Tuesday, February 2, 2010

Survival Hygiene - Keeping It Clean

Most people think hygiene is not important when dealing with survival. However that scratch on your arm from walking through thickets and brush, or that bug bite has a chance for infection if not kept clean.

A hot shower everyday is ideal, but as we know in most survival situations, excluding that week long visit to the in-laws, do not include hot showers with lavender scented bars of soap. If you’re fortunate enough to have soap on hand use a cloth and soapy water to wash yourself. Give extra focus to your feet, crotch, armpits, and hair because these are the most likely areas for infestation and infection.

If you’re in an area without water, you can also take an “air” bath. Remove as much clothing as practical and expose your body to the sun and air for at least one hour. Be careful not to allow yourself to sunburn. The same can be done with clothing. Shake it out and set it in the sun.

If you find yourself without soap, don’t give up hope. Some alternatives are to use ashes or sand, or make soap from animal fat and wood ashes.

How to Make Soap:

  • Make grease from animal fat. Cut the fat from an animal into small pieces and cook the pieces in a pot. Cook it slowly and stir it often. After the fat is rendered pour the grease into a container and let it harden

Tip: Add enough water to the pot to keep the fat from sticking to your pot while you cook it.

  • Mix ash and water (this makes slurry) and strain it though a straining cloth. Collect the water in a separate container. The water you collect is called potash or lye.

  • In a cooking pot add two parts grease and one part potash; bring to a boil until it thickens.

Note: The grease will work to counter the acidic nature of the lye, and you will want to get the mixture as close as possible.

Allow the soap to cool. You can use it in the semi-liquid form or pour it into a pan, and allow it to harden, and then cut it into bars for later use.

You can use the soap to keep your hands, hair, and clothing clean. This will reduce germs on your hands and wounds. It will also cut back on the chance of lice or infections on your head, and reduce the chances of skin infection or parasitic infestations.


Note from RW:

Thanks Neanderthal for a great guest post!

Neanderthal is a good friend of RW, Jr. and hopefully he will be able to do some additional guest posts for Stealth Survival.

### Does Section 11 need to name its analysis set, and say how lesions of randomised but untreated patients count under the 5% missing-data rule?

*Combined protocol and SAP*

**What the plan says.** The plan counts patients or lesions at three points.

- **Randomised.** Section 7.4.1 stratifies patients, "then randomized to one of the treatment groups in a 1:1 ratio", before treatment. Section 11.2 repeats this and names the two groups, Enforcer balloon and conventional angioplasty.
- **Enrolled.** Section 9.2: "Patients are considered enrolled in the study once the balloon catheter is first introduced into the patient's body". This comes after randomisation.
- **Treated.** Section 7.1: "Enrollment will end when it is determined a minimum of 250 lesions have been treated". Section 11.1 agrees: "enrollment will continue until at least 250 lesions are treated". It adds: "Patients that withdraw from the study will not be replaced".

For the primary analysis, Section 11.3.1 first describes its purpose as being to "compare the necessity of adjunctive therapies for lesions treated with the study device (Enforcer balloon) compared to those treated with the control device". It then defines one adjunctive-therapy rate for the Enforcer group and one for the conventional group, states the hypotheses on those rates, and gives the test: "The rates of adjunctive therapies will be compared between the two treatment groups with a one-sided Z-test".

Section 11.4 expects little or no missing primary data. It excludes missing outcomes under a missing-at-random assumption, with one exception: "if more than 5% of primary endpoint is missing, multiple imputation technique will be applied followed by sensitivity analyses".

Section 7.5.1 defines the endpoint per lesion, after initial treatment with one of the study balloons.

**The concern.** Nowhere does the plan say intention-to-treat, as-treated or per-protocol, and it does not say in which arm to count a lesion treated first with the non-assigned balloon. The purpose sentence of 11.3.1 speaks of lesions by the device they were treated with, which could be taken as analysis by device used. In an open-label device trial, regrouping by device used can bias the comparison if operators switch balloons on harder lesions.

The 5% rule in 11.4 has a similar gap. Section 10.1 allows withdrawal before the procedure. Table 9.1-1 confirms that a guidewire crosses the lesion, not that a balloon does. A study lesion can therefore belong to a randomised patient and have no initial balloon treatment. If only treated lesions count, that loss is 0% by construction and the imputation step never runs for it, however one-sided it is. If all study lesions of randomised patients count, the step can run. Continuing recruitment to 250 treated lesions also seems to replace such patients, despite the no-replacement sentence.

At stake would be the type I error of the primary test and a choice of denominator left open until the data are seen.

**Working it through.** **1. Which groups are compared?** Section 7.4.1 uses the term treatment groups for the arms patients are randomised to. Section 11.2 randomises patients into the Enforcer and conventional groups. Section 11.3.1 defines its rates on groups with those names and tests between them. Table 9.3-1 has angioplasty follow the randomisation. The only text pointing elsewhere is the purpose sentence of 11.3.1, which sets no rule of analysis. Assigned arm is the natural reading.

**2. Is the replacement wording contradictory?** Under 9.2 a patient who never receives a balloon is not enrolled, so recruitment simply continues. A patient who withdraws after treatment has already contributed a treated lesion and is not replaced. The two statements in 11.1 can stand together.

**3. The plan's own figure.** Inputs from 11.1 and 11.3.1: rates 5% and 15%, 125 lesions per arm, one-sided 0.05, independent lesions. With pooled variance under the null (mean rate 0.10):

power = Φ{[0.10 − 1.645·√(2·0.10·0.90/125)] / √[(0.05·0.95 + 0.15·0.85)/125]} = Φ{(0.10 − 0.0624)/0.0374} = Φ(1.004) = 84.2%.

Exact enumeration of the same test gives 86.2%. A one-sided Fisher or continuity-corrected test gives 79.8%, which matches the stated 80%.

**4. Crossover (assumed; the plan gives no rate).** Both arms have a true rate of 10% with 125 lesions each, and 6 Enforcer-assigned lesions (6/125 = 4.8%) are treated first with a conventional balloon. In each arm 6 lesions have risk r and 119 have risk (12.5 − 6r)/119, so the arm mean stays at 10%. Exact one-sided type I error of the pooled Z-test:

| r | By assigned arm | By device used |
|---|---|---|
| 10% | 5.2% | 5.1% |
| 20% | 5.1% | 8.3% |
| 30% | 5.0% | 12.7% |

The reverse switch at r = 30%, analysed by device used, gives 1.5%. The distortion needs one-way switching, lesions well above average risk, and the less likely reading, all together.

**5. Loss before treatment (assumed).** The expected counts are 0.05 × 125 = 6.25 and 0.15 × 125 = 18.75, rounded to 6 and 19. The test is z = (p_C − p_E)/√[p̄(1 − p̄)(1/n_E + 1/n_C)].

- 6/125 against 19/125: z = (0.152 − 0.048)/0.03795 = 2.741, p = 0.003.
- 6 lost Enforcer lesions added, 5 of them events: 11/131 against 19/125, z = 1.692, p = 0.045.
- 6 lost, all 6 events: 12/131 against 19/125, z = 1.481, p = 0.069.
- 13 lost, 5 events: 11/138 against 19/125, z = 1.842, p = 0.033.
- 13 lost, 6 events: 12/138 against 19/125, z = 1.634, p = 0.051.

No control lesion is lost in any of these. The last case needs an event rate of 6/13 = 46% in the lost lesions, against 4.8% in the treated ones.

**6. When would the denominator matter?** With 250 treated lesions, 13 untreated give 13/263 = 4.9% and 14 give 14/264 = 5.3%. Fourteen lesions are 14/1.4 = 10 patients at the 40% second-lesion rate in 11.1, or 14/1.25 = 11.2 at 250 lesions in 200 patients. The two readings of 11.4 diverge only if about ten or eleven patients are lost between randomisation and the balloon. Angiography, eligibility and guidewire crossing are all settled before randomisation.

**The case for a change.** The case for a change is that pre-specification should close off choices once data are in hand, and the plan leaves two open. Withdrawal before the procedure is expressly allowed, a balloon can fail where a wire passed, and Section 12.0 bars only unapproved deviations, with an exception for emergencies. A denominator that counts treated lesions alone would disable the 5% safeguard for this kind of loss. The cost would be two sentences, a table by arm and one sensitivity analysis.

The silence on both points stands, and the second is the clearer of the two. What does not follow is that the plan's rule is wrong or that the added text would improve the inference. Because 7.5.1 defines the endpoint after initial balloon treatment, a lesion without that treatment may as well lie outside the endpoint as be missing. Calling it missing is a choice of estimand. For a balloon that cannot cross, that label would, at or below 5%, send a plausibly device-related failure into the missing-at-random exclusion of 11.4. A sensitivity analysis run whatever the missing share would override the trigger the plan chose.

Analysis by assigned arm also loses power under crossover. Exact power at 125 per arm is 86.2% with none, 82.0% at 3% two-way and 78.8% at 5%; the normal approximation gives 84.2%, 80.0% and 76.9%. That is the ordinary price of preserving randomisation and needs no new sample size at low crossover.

Anonymous said...

It is the lye that will counter the acidic nature of the fat.

Anonymous said...

Man, I remember that stuff. Grandma would have a cake of Don Maximo that came in a cake about 3" x 5", corragated face, correct?

Man, that stuff would peel skin and durn near meat off of your bleached bones, lol, that stuff was powerful. Used for clothes washing using a corrigated scrubbing board and wash tub, those whites came out WHITE! I guess sun drying helped with that as well.

Anonymous said...

I forgot to describe that Don Maximo. Snow white, with blue crystals embedded in it (maybe some type of pumice?), I'm sure lye was present in the mixture. You had to be careful when washing your skin, it squeaked when you came out.

Also, for another natural soap, look into using yucca leaves. I've never tried this, but it is claimed that removing leaf / sword skin and rubbing it with wet happens gets a lather. Or some such thing - I forget the particulars.

chib said...

Just visiting your blog,

greetings from Rwanda

Josh said...

I see someone beat me to it, but lye is an extremely strong base; it is not acidic.

This article makes me want to watch the scene in "Fight Club" where they steal the bags of fat from the liposuction clinic and use it to make soap... what a classic.

Shy Wolf said...

Also consider a leeching of pine needles as an astringent/soap.
PineSol gets its name from a very common ingredient: boiling crushed pine needles down in water to make a very strong detergent/soap.
Boil the mixture- a pound or so of needles to a gallon of H2O, scoop off the 'scum' and use it as your soap, the water itself is antiseptic and cleanser.

riverwalker said...

The main thing I remember is taking a bath in a #3 wash tub at grandma's house and how cold the water got before I was through.

lisa said...

Very cool post, hygiene is one of those areas where many forget how important it may be in a survival situation.

Neanderthal said...

Thanks for the corrections. I look forward to the opportunity of adding some new post in the future.

riverwalker said...

To: Neanderthal

I'm looking forward to another guest post to see what's next you'll come up with for my readers.

Thanks again Neanderthal!


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